We have been delighted to work with our People Pathway (PW5) partners OC&C Strategy on research ‘Moving Consumers to Sustainable Choices’.

Over 2000 consumer interviews and insights from BRC members have contributed to the research which highlights that the actions that consumers perceive to make the most carbon reduction are not always those that deliver greatest impact.

Key findings:

  • 70% of consumers openly admit they don’t really understand the contributors to their carbon footprint.
  • Consumers are also not aware of the relative impact that different remedial actions would have on their carbon footprint – overestimating the benefits of everyday actions such as re-using plastic bags, and materially underestimating the impact of the more powerful actions, most notably making dietary changes.
  • Low willingness to change behaviour in the areas that will have the greatest impact (dietary changes within grocery and recycle, repair and resale for non-grocery).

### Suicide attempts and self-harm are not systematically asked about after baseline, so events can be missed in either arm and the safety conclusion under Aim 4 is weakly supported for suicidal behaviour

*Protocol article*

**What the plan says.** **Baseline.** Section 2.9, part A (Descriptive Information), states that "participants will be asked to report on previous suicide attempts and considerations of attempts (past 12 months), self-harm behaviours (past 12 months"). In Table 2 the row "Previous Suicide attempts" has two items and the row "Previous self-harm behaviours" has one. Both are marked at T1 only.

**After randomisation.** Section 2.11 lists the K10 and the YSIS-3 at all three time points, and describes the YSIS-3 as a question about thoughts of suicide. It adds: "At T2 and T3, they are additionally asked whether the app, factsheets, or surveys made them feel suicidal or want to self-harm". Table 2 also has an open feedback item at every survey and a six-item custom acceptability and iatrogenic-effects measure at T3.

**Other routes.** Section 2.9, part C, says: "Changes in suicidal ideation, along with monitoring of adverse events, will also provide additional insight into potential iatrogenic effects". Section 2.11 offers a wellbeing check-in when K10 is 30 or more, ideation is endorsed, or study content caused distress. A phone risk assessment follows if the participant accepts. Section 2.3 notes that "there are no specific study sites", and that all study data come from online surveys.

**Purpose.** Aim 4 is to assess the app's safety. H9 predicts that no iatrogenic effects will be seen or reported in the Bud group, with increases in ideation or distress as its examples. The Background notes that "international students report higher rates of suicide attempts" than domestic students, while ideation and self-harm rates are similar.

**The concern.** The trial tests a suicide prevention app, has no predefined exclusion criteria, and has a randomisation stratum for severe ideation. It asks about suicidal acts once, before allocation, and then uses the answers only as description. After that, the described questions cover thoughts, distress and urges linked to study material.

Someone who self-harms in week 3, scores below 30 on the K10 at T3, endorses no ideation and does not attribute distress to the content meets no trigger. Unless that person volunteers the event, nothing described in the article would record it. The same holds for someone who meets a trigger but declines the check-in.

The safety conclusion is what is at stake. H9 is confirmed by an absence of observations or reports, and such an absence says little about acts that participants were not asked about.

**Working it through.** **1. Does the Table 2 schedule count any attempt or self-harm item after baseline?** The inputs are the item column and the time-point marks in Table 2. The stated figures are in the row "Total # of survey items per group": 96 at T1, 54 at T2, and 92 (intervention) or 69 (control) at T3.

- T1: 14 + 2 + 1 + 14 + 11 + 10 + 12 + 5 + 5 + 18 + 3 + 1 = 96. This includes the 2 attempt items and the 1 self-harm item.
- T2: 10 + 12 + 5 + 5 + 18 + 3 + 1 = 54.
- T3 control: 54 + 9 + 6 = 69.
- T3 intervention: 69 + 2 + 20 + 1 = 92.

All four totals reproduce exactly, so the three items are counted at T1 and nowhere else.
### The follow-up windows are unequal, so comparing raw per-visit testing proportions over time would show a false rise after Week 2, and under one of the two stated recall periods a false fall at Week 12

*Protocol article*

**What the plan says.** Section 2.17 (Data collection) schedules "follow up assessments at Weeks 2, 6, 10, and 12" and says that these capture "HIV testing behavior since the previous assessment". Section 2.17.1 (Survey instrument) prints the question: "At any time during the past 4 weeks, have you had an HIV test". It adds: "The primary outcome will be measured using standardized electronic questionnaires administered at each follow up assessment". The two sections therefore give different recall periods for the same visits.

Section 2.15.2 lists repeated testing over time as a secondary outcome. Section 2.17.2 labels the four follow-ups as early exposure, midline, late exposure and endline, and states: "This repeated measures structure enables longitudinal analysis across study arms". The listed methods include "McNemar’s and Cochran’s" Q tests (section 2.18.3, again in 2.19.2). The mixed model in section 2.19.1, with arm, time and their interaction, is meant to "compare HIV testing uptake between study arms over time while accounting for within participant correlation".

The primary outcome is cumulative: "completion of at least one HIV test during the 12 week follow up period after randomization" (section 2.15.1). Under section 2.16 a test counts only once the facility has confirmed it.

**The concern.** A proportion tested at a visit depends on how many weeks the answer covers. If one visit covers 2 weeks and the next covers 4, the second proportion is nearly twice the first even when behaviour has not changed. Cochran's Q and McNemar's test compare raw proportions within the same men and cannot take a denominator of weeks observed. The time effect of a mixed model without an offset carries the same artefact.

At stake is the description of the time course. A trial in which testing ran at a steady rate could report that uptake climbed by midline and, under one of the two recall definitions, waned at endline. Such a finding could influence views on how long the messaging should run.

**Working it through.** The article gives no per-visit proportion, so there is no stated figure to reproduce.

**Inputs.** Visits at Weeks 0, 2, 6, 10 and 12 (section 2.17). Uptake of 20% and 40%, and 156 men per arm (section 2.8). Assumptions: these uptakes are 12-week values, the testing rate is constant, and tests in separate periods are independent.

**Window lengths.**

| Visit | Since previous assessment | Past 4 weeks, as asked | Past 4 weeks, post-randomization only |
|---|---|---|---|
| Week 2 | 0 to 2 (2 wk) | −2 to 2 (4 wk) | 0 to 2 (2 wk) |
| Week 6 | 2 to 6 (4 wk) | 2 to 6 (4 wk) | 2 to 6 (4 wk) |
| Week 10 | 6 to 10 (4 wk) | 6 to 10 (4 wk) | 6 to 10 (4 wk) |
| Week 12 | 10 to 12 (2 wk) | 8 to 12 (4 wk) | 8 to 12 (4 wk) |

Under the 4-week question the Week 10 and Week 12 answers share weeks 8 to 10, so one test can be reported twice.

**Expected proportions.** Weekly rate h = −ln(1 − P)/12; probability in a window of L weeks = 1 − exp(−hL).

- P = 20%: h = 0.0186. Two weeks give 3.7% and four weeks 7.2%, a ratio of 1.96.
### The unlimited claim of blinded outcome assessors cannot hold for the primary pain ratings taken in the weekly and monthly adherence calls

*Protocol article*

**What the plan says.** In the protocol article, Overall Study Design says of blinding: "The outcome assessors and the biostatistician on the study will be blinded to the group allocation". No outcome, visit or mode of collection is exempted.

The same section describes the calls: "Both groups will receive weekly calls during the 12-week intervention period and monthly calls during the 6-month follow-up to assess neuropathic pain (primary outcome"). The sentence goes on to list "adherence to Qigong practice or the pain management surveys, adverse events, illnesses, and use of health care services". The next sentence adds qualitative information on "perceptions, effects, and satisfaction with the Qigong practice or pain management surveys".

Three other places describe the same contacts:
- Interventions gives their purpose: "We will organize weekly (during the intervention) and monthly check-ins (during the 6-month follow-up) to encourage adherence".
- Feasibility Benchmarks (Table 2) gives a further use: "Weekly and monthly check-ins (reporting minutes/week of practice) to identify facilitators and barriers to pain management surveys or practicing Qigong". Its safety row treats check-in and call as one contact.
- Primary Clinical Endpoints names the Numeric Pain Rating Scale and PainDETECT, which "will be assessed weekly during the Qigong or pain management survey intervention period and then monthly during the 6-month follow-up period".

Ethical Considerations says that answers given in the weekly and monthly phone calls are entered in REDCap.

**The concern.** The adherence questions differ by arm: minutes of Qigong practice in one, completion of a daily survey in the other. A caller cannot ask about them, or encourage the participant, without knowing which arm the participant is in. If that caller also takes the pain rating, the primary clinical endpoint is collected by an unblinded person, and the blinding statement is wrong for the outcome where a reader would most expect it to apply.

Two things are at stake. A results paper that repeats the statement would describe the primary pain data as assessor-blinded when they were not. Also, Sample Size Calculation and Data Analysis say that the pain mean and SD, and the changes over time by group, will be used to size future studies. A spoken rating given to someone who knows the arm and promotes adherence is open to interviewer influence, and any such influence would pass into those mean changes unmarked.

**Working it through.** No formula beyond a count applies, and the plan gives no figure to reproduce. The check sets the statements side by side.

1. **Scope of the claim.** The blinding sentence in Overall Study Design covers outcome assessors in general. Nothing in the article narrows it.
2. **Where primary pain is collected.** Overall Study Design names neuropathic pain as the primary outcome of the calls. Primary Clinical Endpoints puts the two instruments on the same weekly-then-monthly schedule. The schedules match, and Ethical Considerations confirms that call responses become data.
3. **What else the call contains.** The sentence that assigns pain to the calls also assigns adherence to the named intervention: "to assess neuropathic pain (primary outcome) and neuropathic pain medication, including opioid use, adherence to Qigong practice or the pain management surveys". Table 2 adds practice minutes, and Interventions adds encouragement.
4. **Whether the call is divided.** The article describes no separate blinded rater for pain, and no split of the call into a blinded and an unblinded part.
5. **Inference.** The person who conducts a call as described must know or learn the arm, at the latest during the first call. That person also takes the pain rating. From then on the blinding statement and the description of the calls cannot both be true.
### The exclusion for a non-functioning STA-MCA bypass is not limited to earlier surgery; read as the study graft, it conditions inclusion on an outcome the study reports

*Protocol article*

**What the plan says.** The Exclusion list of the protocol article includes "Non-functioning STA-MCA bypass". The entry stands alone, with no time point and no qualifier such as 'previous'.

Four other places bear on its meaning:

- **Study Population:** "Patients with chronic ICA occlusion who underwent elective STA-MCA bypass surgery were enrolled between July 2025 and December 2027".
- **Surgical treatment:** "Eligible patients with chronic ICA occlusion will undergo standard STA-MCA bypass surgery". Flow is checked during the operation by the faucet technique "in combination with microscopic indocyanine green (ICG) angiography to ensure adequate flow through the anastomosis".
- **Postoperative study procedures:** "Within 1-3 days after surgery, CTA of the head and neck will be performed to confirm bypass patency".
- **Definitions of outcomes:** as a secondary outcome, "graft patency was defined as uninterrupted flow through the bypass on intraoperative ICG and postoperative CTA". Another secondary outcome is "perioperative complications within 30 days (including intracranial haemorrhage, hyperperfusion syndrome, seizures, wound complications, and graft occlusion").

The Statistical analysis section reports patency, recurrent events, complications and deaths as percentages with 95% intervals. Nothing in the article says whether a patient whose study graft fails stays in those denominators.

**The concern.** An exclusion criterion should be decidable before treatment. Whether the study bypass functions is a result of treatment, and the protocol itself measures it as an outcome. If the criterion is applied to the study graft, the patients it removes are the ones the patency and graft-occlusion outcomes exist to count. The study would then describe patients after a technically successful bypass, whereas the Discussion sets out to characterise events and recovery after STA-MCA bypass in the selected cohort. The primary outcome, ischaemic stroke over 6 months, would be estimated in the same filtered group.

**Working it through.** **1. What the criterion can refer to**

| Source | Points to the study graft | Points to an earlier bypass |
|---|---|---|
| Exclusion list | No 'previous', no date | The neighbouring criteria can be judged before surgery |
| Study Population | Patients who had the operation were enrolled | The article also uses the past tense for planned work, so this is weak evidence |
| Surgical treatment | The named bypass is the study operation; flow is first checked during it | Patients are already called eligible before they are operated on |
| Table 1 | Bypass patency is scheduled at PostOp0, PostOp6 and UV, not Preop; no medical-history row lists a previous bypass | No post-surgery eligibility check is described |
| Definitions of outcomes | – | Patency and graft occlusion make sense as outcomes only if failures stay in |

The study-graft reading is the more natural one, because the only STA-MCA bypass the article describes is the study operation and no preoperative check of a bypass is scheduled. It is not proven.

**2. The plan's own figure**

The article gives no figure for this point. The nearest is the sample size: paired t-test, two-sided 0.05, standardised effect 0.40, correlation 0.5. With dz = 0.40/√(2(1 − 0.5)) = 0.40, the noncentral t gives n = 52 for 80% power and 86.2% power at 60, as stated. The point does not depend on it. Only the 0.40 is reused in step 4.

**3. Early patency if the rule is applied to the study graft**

Research found that reducing consumption of animal products – including meat, eggs and dairy – on a regular basis, could lower each individual’s carbon emissions by around 1.6 tonnes per year, 13% of an individual’s total annual emissions. Reducing overall meat consumption would reduce annual emissions by 0.9 tonnes per person (7% total), and cutting just red meat would reduce emissions by 0.5 tonnes (4% of total). The average carbon footprint of UK citizens is 12.7 tonnes of CO2 per year.

Other effective actions were recycling at home (0.7 tonnes), reducing volumes of groceries (0.3 tonnes) and reducing volumes of groceries (0.3 tonnes).

However, there was a mismatch between the most popular and most effective actions. While 59% of consumers said they often chose products with less packaging, only 28% were reducing their consumption of animal products, despite this having an eightfold larger effect.

Moving consumers to the choices we need them to make

Industry collectively needs to decide on its priority actions to influence consumers to make better environmental choices

  • Education will be key for helping consumers understand how their purchasing behaviour can move the dial
  • The industry must look to find “win win win” solutions that save consumers money, benefit the environment, and work for retailers
  • Stronger actions may be required if we cannot move consumers towards the industry ambition on reducing emissions

BRC will continue to work with the People Pathway on how to incorporate these findings into future work.

For more information about our Climate Action Roadmap

Listen back to the webinar and read the full report below